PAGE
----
eBay rejects UK plan for digital services tax
10 Mar 2020
Global online marketplace eBay is calling for an international approach to digital taxation rather than countries adopting unilateral policies like the UK digital services tax
10 Mar 2020
eBay is one of around 30 multinationals caught by the new digital services tax which is expected to raise £275m for the Exchequer and act as a deterrent to profit shifting when it comes into effect next month.
The UK is planning to introduce a digital services tax from 1 April, which will see the largest digital multinationals paying an annual 2% tax on digital sales, in addition to their corporation tax liabilities. This will capture sales of the largest US-based tech companies, including Amazon, Google and eBay, and is designed to curb aggressive cross-border tax planning.
Traditional bricks and mortar retailers, such as John Lewis and Sports Direct [Fraser Group], have been vociferous critics of the current tax environment, saying they are unable to compete fairly.
The tech giants benefit from locating for tax purposes in beneficial tax jurisdictions such as Ireland, the Netherlands and Luxembourg, and are able to conduct UK online sales while paying negligible UK corporation tax. They also have no fixed costs on the high street, including punitive business rates.
After criticism over the paltry amount of tax paid by the IT giants in the UK, there appears to be a growing acceptance by some of the tech giants that the outdated tax system needs to be reformed to reflect the modern business and retail environment where online is the dominant transaction medium.
‘For too long, the debate about the future of Britain’s high streets has focused on a false choice: online v offline. Nowhere is this more evident than in the debate around tax,’ Rob Hattrell, eBay UK vice president, wrote in a letter to The Times.
‘We recognise that the rules around corporation taxation need urgent reform and tech needs to pay its fair share. The debate is no longer about whether this should happen. It is about the best way of achieving this.
‘We believe this can be best done through an international OECD solution, rather than a patchwork of national measures.’
The OECD is working on proposals to introduce a global framework for digital taxation. There has already been wide consultation on the two pillar approach with December 2020 slated for release of detailed proposals for final review.
Deloitte head of tax policy Daniel Lyons said: ‘Everyone is waiting for what the OECD does, but I guess as the UK is entering into trade negotiations with the EU and US, it would be a negotiating tool but the amount that would be raised is not much, only around £275m for 2020-21.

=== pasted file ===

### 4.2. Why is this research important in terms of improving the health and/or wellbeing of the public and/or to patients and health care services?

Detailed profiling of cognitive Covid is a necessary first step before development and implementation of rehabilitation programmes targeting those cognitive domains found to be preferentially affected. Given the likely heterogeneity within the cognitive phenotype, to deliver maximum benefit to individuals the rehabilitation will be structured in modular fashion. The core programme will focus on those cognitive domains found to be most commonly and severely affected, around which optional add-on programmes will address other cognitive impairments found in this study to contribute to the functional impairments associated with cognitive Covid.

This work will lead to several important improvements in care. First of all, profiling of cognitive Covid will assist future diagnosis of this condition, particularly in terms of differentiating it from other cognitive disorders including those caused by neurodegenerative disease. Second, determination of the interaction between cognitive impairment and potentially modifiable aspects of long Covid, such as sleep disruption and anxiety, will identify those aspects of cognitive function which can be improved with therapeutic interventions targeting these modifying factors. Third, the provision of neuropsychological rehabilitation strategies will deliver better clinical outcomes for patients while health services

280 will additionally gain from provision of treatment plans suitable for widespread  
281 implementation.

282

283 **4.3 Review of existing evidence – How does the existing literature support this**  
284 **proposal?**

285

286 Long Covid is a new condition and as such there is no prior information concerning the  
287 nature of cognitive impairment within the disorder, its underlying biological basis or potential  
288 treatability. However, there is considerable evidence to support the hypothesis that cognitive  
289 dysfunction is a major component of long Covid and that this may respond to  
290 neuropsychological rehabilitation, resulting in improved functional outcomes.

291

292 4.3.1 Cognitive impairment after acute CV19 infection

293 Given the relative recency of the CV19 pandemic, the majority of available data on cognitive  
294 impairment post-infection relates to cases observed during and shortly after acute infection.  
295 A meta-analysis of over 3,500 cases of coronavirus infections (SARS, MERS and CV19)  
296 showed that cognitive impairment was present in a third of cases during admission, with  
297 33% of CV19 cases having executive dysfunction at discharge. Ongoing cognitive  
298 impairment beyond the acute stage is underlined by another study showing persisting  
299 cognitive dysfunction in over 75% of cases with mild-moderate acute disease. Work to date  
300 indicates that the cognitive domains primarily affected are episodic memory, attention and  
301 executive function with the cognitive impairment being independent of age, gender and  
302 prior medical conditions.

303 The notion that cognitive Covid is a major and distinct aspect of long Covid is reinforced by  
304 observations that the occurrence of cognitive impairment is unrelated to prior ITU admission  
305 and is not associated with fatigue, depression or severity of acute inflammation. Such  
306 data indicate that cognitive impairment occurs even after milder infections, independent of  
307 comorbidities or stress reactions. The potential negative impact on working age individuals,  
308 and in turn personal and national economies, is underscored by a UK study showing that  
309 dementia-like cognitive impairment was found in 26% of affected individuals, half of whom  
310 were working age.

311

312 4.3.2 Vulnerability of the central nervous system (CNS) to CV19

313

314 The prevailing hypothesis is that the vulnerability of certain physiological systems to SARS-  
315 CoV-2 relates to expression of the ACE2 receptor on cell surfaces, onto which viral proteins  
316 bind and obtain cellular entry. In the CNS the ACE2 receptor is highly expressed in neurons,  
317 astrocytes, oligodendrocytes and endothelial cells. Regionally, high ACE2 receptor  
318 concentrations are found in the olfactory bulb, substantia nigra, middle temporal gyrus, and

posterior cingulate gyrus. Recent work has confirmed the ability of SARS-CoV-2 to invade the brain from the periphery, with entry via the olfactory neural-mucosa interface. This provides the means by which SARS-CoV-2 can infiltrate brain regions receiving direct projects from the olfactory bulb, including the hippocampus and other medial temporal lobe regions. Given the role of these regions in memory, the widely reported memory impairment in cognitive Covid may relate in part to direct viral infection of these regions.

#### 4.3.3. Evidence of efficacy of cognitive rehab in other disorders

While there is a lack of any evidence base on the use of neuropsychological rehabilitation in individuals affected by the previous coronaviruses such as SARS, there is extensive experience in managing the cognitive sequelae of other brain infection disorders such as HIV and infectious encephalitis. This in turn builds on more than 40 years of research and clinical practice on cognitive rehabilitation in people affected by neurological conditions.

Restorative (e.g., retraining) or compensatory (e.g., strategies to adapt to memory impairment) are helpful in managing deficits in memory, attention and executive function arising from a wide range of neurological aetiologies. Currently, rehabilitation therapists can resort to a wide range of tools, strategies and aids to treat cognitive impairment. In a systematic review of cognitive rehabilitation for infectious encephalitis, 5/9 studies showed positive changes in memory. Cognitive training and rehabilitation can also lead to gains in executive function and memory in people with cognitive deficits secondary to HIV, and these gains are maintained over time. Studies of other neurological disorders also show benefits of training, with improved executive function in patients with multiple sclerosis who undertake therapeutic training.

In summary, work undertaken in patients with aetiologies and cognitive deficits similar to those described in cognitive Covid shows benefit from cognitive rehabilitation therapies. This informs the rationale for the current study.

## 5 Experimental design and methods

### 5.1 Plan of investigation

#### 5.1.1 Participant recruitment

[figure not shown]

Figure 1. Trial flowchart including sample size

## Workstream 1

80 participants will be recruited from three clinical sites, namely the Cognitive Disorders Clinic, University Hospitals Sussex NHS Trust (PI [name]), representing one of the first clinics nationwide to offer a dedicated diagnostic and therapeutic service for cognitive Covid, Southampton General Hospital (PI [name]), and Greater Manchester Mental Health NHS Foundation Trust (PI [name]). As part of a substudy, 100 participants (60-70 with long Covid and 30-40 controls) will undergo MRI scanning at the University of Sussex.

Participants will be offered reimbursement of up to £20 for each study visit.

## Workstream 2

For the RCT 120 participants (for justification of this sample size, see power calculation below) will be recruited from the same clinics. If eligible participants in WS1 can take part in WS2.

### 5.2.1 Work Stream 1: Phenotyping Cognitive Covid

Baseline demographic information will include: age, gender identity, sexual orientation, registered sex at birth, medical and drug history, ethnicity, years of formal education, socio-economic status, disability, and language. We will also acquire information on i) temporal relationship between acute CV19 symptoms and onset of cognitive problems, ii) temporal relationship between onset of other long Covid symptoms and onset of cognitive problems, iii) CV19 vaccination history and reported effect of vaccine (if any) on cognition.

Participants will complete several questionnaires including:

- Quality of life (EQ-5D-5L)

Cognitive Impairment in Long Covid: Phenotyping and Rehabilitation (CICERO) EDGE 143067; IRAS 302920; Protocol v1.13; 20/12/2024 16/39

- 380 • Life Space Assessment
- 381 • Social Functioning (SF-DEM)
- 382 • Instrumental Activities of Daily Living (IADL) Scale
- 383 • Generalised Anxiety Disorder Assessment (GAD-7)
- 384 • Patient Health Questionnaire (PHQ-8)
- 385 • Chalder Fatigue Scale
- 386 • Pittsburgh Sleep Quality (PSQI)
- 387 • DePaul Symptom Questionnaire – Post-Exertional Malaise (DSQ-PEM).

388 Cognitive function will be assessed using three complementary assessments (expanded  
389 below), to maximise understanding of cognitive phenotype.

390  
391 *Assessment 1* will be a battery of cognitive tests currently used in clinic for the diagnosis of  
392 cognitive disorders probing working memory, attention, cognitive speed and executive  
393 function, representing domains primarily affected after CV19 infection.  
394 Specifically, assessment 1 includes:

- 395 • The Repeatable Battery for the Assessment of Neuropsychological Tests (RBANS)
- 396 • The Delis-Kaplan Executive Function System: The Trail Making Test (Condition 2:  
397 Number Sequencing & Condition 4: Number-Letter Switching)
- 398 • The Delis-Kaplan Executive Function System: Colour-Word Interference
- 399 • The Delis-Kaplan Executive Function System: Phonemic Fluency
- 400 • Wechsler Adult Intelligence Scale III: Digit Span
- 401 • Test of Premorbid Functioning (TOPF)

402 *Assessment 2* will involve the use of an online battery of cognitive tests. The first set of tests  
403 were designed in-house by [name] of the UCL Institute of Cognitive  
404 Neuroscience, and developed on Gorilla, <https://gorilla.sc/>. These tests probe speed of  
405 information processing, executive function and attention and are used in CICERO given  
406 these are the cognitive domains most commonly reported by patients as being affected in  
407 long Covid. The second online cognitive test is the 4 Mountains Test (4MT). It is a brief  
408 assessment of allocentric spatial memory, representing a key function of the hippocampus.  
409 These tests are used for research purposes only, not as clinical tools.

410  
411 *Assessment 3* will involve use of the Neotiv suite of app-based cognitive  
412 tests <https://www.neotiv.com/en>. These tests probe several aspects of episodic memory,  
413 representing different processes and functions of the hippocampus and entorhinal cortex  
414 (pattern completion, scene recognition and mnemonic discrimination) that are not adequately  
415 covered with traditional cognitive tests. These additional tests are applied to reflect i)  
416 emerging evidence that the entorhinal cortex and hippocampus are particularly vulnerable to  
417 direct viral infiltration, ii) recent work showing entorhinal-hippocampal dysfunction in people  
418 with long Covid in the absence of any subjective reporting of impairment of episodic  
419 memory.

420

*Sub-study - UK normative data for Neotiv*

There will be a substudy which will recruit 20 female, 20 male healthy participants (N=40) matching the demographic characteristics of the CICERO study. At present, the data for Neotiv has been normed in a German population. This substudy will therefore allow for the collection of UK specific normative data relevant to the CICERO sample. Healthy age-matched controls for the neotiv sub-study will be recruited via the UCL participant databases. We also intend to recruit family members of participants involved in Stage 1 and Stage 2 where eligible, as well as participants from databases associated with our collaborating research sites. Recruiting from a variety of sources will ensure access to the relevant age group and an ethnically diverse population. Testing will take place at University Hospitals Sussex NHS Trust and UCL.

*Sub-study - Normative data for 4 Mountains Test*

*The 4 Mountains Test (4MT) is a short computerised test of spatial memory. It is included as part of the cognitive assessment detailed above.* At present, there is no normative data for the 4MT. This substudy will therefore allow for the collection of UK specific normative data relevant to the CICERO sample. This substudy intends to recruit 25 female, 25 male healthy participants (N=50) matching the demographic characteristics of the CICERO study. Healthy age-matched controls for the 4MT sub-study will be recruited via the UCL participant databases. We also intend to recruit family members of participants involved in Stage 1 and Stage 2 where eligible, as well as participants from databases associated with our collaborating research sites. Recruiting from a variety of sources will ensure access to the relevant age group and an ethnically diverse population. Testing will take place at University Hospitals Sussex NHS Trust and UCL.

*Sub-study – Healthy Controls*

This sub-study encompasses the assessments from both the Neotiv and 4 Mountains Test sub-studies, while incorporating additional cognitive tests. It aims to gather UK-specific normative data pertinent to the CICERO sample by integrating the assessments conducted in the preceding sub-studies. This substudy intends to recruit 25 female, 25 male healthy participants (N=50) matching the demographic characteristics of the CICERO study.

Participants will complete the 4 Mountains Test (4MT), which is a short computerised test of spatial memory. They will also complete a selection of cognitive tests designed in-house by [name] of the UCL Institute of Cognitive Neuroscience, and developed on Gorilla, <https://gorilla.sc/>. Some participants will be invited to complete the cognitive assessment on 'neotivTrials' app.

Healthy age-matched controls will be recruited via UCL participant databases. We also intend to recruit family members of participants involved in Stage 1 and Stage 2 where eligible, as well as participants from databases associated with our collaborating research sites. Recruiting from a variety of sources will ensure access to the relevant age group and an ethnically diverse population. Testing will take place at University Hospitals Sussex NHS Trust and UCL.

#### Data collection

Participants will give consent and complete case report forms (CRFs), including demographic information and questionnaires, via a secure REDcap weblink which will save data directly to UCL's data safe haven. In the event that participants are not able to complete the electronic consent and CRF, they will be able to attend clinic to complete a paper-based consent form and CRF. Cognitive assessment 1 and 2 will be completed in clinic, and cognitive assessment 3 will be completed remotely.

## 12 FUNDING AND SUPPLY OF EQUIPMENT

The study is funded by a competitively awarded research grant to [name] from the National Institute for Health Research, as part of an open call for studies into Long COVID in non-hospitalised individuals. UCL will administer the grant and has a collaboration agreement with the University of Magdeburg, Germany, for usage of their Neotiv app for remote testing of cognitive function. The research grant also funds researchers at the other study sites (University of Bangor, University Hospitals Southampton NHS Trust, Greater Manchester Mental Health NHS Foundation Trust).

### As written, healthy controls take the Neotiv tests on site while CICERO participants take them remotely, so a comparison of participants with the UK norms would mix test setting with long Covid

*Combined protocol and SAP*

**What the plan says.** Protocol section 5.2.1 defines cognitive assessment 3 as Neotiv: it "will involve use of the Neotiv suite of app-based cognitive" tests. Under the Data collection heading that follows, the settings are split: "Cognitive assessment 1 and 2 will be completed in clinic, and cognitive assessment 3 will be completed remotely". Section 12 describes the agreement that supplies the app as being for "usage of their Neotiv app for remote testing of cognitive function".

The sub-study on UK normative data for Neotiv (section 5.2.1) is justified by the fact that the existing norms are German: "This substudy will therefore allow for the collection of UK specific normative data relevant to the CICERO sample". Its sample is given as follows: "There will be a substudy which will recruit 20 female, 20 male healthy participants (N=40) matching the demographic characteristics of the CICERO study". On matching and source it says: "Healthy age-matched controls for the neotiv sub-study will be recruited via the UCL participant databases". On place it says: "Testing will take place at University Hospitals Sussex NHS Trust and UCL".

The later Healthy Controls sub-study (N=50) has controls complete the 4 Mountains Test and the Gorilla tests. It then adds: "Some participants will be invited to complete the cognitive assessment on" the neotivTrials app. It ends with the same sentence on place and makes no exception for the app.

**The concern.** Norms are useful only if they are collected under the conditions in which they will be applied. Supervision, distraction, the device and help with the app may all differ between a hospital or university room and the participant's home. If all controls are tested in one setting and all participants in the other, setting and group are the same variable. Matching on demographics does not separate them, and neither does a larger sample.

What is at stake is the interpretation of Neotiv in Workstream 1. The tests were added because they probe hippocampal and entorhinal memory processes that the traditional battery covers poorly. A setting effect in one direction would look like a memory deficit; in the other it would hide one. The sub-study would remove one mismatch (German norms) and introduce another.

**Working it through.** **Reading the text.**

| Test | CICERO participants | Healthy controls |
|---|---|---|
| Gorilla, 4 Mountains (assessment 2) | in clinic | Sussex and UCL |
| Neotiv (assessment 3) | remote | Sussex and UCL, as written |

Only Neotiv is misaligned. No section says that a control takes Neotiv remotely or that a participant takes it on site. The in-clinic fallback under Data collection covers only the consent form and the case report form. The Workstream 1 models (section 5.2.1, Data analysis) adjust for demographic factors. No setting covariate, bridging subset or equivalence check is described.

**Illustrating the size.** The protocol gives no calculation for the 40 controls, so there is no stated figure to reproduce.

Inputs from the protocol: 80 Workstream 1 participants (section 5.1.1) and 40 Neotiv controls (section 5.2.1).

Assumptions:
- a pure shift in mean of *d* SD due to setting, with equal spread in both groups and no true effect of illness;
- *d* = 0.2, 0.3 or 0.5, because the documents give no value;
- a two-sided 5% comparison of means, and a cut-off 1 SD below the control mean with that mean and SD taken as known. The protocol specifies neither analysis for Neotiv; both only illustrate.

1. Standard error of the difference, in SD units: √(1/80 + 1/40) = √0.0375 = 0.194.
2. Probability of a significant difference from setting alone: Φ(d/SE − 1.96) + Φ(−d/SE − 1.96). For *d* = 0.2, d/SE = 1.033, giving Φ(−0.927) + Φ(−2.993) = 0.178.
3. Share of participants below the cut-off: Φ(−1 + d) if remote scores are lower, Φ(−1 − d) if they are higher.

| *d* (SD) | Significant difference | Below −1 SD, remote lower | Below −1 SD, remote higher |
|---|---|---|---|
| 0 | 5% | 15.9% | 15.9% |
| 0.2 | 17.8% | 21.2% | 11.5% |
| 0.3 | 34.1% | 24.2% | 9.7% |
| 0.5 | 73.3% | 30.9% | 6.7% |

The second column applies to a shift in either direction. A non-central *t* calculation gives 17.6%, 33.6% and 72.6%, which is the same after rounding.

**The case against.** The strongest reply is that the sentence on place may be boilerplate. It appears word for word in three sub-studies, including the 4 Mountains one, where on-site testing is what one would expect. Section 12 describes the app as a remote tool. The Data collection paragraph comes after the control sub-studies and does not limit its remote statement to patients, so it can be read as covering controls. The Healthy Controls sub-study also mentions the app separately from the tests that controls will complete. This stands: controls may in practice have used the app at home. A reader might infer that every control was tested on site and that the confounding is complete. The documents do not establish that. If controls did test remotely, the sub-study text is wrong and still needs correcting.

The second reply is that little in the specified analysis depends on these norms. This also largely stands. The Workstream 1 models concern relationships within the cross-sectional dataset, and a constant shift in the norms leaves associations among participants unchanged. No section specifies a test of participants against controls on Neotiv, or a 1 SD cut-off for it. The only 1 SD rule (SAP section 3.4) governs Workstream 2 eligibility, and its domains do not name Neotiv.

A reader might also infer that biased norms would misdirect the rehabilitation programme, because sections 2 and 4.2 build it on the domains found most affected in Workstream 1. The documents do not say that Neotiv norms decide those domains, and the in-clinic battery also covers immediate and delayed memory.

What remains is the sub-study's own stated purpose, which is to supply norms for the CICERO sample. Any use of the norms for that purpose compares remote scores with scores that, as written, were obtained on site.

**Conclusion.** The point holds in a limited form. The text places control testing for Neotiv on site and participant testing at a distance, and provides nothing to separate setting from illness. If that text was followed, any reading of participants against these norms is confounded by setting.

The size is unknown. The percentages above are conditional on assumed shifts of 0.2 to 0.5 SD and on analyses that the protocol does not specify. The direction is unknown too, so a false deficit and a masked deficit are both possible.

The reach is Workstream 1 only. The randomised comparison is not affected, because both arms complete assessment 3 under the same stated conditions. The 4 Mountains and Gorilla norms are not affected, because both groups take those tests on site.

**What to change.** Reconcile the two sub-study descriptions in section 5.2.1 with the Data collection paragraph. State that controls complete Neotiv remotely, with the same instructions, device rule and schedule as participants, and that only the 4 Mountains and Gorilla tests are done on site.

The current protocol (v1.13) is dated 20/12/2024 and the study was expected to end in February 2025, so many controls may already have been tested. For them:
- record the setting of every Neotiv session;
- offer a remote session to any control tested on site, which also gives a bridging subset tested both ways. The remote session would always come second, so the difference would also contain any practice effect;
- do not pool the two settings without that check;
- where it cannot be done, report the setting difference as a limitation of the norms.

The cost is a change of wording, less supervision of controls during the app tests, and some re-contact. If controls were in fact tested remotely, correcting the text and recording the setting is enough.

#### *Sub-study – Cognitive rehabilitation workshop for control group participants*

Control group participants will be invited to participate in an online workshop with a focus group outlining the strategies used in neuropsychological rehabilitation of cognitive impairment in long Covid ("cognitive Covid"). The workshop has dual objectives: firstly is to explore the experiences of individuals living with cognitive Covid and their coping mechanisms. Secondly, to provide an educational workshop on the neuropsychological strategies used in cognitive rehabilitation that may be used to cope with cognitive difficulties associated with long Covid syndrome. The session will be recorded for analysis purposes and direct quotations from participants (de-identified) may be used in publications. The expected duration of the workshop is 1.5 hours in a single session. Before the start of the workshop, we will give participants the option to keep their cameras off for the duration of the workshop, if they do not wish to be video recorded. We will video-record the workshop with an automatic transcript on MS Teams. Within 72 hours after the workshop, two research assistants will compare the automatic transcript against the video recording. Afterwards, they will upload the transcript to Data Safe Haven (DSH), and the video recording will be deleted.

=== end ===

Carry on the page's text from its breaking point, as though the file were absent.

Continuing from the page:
A number of countries are taking a unilateral approach, with rules already in place in Australia, the UK, Austria, Spain and Poland, but pressure from the US government, particularly president Trump at Davos earlier this year, forced France to cancel its digital services tax which came into effect on 1 January.
The UK is also under pressure to delay or cancel its plans for the DST, which are detailed in Finance Bill 2020 and were the brainchild of former Chancellor Philip Hammond. These measures will only be temporary until the OECD digital framework is in place.
The new Chancellor Rishi Sunak can still reverse the tax plans, although some experts say it would be better to use it as a lever in US trade negotiations.
US Treasury secretary Steve Mnuchin has warned the UK that any tax on multinationals like Google and Facebook would result in increased US tariffs on UK imports.
Hattrell also called for urgent reform of the business rates, saying that ‘this isn’t just in the interests of high street retailers. It’s in all our interests. As a country we only succeed if we harness the entrepreneurialism of all small and medium-sized businesses – online and offline’.
Along with the majority of US tech giants, eBay has come under harsh criticism over its tax bills, although the company has always claimed it follows all the tax regulations in the countries in which it operates. In 2017, the company paid £1.6m in corporation tax despite UK revenues of US$1.3bn.
In the accounts for year end 2018, eBay stated: 'Management periodically evaluates positions taken in tax reutrns with respect to situations in which applicable tax regulation is subject to interpretation'.
This followed a lengthy HMRC tax review following the expiration of the company's previous advance pricing agreement on its UK tax liabilities and arms' length transfer pricing arrangements.
The company reached agreement with HMRC over tax issues relating to year end December 2016, which resulted in an additional tax charge of £7.14m for year ends 2015 and 2016, described as a UK corporation tax adjustment in the accounts based on the new transfer pricing deal.
By 2018 year end, eBay was paying an effective total tax rate 23% higher than 2017, due to the deferred tax settlement with HMRC which saw the company paying a £9.5m total tax charge on £40.6m profit before income tax.